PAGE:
The shape of a bird’s wing determines where it lives – University of Copenhagen

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30 November 2016

The shape of a bird’s wing determines where it lives

Bird life

Bird’s wings generally become shorter and more rounded the closer they live to the equator. Birds with smaller wings are to a greater extent restricted to stay in the same area, because their wings have not evolved for long distance travel. This new knowledge, published by Scientists from the Center for Macroecology, Evolution and Climate, University of Copenhagen, helps us to better understand how life on Earth has developed.

If only I had wings like a bird I could go anywhere in the world”. This wish is shared among children throughout the Earth. But is it really so?

The left bird, Dark batis (Batis crypta) has smal round wings. The bird to the right, Dusky Woodswallow (Artamus cyanopterus), has long pointy wings evolved for long-distance flying
(Painting: Jon Fjeldså). Press photo.

Scientists from the Center for Macroecology, Evolution and Climate have discovered that the closer a bird lives to equator the shorter and more rounder its wings are. Short round wings have not evolved in order to aid travel over long distances, meaning
these birds stay within a relatively restricted area throughout their life. The results have been published today in Royal Society Proceedings B. First author and Post Doc Jonathan Kennedy from Center for Macroecology, Evolution and Climate, University of Copenhagen, explains;

- Although it might seem obvious that all birds are capable fliers because they have wings, our results challenge this assumption. Actually, birds that are found in different parts of the world have very different wing types. In many cases, birds will not fly longs-distances, unless their wings have specifically evolved for it. Our results provide new knowledge about how species spread across the world and improve our understanding of how life on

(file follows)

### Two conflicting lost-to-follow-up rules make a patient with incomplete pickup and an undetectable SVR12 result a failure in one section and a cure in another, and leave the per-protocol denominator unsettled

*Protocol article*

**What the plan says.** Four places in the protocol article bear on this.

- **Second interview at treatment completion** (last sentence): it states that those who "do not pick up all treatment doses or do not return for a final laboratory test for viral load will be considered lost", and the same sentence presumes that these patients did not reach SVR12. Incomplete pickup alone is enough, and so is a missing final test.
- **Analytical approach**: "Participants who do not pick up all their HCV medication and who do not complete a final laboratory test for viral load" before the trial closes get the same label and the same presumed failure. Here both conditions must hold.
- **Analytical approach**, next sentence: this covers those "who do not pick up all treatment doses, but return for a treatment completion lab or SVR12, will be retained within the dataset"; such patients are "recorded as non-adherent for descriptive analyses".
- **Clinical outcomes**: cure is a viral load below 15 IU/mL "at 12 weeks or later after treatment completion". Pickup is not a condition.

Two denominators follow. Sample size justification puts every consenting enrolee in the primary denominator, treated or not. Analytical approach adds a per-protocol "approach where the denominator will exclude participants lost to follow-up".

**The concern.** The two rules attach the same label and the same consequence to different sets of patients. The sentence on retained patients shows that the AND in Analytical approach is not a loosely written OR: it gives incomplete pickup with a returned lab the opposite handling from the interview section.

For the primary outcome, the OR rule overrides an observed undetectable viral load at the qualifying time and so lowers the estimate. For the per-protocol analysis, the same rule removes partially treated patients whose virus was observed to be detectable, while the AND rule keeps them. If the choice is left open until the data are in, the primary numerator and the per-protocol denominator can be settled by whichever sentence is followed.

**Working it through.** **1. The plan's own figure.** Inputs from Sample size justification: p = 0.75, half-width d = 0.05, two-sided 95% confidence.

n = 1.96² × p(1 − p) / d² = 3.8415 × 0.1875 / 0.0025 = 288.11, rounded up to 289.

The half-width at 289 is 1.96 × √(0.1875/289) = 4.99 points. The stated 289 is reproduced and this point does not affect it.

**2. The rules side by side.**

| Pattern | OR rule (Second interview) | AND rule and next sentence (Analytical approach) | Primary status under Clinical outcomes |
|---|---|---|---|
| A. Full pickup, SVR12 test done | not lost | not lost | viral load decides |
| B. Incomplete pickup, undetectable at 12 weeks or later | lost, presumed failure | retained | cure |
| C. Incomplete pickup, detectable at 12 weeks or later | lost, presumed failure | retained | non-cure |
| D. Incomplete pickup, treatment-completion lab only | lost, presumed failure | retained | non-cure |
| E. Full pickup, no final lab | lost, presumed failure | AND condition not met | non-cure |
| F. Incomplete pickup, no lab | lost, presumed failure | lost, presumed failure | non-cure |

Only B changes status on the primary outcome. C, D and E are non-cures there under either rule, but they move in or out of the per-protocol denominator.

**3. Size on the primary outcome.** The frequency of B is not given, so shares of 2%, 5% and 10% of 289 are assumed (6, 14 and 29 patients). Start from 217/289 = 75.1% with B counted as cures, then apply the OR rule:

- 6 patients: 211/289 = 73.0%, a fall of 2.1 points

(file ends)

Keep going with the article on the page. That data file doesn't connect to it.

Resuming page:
earth has evolved

Wings are adapted to fit the bird’s life style

Birds in the tropical rain forests of South America, Africa and New Guinea generally have smaller and more rounded wings compared to birds in temperate regions, like Europe or North America, whose wings tend to be longer and more pointed. The reason is that the wing shape reflects the bird’s life style, Jonathan Kennedy elaborates;

- Some birds have long projected wings specially evolved to travel long distances. For example nomadic birds like the Dusky Woodswallow are able to fly numerous miles in order to find food. Other birds, like the sedentary Dark Batis, do not need to make long journeys in search of food, because it lives in tropical areas in which food is available year round. Instead, these birds have short and round wings developed to maneuver quickly between trees and bushes in the dense rainforest in which they occur.

First global map shows distribution of birds depending on wing shape

The scientists behind the study have created the first global map to show the distribution of bird’s across Earth as a result of their wing shape.

The map shows birds with the shortest wings relative to their width. These birds are dominating in tropical areas, like South Africa and South America. On the contrary, birds with longer and pointier wings dominate temperate areas, like Europe and North America and also Australia (Figure: Kennedy, et al, 2016). Press Photo.

The map is based on measurements of 782 different kind of birds found across the globe. With the map, the scientists have been able to show that different wings types have had a big impact upon where bird species are found in the world, Jonathan Kennedy comments;

- Now we have finally shown what scientists have long suspected. A bird’s wing plays a major role in determining where on Earth it is found. This knowledge gives us a solid foundation to better understand how bird species have spread across the Earth in search of food and places to live.

Read the full paper


Post doc Jonathan D. Kennedy
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